But as Otto slows down and the puppy grows, there have been more moments where the puppy has annoyed Otto, or made him have to stop or turn suddenly. Otto hasn’t particularly enjoyed puppies since he was a very young dog, and in the past few years, he’s been openly impatient and intolerant of them. When they get within 10 feet of him, he starts growling; within four feet and he starts snarling and grrrrRUFFing at them. It’s been easy to keep the little puppies mostly away from him; they’ve come into close contact only outside, where there are plenty of more fun things for them to do and plenty of places where he can escape them. But obviously, if I keep the scruffy guy, the pup will be integrated into the household, where Otto can’t help but cross paths with him many times a day. I don’t want to see Otto unhappy.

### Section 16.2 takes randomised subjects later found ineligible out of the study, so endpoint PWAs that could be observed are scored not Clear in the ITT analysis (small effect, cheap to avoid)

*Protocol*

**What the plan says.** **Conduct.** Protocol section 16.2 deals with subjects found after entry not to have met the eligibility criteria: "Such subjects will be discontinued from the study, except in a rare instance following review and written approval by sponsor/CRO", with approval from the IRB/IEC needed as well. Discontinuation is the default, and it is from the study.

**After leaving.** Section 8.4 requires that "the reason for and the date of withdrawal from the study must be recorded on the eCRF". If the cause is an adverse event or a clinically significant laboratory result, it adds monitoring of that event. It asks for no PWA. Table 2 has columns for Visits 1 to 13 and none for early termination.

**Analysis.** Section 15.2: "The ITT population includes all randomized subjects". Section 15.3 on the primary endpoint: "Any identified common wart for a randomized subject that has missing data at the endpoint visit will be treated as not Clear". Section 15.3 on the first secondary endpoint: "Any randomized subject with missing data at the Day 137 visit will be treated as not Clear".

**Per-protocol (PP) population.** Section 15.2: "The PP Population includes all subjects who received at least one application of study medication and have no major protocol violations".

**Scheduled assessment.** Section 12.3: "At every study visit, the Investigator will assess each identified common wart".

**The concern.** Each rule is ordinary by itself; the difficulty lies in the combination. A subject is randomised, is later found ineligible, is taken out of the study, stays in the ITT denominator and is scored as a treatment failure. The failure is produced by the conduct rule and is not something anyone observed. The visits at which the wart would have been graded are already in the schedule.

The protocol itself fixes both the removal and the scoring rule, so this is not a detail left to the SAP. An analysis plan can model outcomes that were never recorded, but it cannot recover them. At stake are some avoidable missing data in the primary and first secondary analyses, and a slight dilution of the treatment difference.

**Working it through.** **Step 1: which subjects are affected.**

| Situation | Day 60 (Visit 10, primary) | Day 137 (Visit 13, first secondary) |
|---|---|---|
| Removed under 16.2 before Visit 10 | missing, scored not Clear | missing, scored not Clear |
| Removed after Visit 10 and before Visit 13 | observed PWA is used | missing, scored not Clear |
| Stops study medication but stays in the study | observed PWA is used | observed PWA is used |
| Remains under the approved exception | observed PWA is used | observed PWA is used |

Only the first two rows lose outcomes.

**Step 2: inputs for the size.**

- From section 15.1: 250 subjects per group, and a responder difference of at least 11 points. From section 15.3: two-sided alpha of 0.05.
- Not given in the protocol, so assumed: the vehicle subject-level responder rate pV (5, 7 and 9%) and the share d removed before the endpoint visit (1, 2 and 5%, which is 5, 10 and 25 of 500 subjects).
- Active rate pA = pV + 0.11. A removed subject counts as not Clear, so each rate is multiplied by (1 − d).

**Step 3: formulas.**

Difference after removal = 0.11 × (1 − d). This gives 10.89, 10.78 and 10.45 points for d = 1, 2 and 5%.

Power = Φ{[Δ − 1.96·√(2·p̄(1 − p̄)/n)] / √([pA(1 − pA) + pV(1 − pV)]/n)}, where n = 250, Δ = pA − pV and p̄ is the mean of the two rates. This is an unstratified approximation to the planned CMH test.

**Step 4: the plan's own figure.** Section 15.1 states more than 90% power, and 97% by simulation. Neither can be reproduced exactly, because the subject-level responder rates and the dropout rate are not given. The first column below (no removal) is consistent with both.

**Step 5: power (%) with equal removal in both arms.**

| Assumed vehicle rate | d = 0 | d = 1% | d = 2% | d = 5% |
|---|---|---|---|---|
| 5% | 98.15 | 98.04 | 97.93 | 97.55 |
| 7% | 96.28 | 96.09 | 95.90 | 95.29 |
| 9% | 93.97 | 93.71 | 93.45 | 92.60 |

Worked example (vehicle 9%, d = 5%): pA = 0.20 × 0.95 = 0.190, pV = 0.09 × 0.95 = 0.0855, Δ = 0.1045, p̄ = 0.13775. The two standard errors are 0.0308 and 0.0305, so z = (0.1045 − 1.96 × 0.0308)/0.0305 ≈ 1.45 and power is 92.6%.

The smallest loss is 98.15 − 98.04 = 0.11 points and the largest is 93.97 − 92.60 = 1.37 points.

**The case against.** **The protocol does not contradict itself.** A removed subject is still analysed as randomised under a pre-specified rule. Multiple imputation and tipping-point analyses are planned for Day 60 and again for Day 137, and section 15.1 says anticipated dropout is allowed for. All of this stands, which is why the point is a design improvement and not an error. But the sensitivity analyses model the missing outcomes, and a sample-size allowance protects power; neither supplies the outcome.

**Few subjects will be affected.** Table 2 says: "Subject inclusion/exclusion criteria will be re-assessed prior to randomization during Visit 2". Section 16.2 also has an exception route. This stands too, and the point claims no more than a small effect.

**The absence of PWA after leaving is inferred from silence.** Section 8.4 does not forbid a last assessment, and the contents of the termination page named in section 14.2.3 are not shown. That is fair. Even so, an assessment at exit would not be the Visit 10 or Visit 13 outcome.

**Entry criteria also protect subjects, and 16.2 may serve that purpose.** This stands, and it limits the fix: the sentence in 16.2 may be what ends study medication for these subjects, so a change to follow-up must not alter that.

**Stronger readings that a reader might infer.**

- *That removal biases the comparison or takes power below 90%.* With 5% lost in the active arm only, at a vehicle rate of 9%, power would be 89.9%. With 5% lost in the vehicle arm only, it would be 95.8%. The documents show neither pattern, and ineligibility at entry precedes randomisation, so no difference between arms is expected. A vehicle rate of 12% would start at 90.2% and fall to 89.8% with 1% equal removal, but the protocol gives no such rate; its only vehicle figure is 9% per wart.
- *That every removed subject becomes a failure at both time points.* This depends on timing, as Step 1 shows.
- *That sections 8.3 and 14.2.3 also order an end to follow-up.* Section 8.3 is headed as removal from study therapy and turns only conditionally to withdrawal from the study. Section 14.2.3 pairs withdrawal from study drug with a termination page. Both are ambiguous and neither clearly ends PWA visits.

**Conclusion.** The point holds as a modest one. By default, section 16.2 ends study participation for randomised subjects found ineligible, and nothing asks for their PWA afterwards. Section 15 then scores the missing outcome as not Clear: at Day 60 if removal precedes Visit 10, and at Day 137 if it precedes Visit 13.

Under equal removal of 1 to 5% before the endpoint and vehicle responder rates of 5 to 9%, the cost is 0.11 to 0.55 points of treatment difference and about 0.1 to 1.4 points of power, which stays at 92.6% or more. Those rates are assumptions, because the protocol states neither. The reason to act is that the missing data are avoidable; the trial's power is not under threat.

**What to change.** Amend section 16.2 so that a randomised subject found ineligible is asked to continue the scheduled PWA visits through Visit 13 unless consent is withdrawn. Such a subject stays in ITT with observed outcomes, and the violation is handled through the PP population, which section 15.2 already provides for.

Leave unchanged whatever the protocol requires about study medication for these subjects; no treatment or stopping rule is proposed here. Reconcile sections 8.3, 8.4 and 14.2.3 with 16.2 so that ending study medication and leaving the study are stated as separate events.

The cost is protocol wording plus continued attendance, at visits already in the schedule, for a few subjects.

I can’t say I’ve made a decision yet, but I’m starting to promote the scruffy pup to people I know, and asking them to promote him to dog-savvy people they know. In the meantime, he and Delilah have been spending nights together in my office; during the day, my office door is open and all the dogs – just four now! – can roam my two acres or snooze in my office with me while I work. We’ll see what the next few weeks bring.


  1. I couldn’t resist that Scruffy face either. I fell for him as soon as I saw him. I adopted a pup that my oldest boy hates (is jealous of) only when I’m around. Then I have to keep them apart. But I don’t think either is super sad. But I couldn’t resist the baby (now 4) and my older boy has cancer now so I’m glad I don’t have to face that alone.